Related Topics:  Student Teams and Organizations  Undergraduate Students  

M-FLY Debuts Two Planes at SAE Competition, Finishes Top 10

M-FLY, an interdisciplinary student team dedicated to designing competitive aircraft, brought two of its planes to the 2016 SAE Aero Design Competition East in Fort Worth, Texas in March. Entering both the regular and advanced class competitions, Jacob Gersh, Sophia Mehdizadeh, and Vaibhav Parashar, electrical engineering students, helped the team finish top 10 in both categories, including a first-place oral competition finish. [Full Story]

Related Topics:  Student Teams and Organizations  Undergraduate Students  

Science on Tap to feature talk on the unexpected properties of ordinary materials

Babak Ziaie (MSE PhD EE 91 94) will headline next week's Science on Tap at Purdue University with a discussion on the untapped potential of everyday materials. Ziaie has done multiple kitchen-top experiments with Magic Tape, and has discovered intriguing properties that can be used to make inexpensive sensors and tiny robots. [Full Story]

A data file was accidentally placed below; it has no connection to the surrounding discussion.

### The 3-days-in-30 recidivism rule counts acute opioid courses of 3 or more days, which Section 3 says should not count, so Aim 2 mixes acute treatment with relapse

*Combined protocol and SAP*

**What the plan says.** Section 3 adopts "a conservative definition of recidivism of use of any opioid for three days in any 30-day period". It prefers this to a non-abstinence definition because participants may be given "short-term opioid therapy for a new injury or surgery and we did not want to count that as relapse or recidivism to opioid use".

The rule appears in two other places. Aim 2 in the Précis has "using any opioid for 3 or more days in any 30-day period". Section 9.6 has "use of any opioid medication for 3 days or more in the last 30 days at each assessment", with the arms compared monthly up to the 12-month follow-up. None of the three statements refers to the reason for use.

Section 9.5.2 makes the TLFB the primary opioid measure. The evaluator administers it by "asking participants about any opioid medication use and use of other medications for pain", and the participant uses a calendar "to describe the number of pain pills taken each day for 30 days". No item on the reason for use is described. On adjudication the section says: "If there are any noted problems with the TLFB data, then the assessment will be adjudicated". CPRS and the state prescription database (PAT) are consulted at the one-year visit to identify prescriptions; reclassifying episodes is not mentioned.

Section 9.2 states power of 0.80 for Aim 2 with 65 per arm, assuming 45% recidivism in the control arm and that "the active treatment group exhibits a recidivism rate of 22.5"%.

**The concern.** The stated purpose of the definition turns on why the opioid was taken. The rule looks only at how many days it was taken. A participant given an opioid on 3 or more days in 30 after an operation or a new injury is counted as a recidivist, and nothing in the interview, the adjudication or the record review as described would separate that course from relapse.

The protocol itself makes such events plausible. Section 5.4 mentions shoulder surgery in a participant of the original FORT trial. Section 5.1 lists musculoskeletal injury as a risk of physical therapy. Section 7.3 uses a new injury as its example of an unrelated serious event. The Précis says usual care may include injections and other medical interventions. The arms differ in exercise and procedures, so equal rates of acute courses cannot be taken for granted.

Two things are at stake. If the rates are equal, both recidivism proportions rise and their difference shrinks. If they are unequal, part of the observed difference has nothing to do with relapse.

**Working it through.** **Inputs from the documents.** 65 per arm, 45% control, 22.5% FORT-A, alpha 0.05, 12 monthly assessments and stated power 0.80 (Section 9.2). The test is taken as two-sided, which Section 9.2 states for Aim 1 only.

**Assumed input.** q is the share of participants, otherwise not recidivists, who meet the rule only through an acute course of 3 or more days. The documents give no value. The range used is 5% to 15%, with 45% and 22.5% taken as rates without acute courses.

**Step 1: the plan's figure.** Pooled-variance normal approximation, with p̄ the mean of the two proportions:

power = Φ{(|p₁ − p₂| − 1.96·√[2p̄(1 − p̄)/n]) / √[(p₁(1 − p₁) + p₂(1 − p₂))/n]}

Related Topics:  Alumni  

Tony Fadell: How Can We Design For A Better Experience?

Tony Fadell (BSE CE 91), the designer behind the iPod and the Nest thermostat, delivered a TED Talk on why design is in the details and why designers often get those details wrong. Tony Fadell is a co-founder of Nest. He led the team that created the first 18 generations of the iPod and the first three generations of the iPhone. [Full Story]

Related Topics:  Alumni  Entrepreneurship  

Student Team Works to Improve Care for Premature Infants

Meghna Menon, a sophomore in EE, and Mihir Sheth, Masters student in EE:Systems, designed a heated incubator to help keep low birth weight and premature infants warm and healthy as part of the student group, M-HEAL (Michigan Health Engineered for All Lives). Findings show that maintaining the heart rate and body temperature of low birth weight and premature infants saves lives. The pair recently traveled with four other team members to compete in Rice Universitys Rice 360 Design Competition. [Full Story]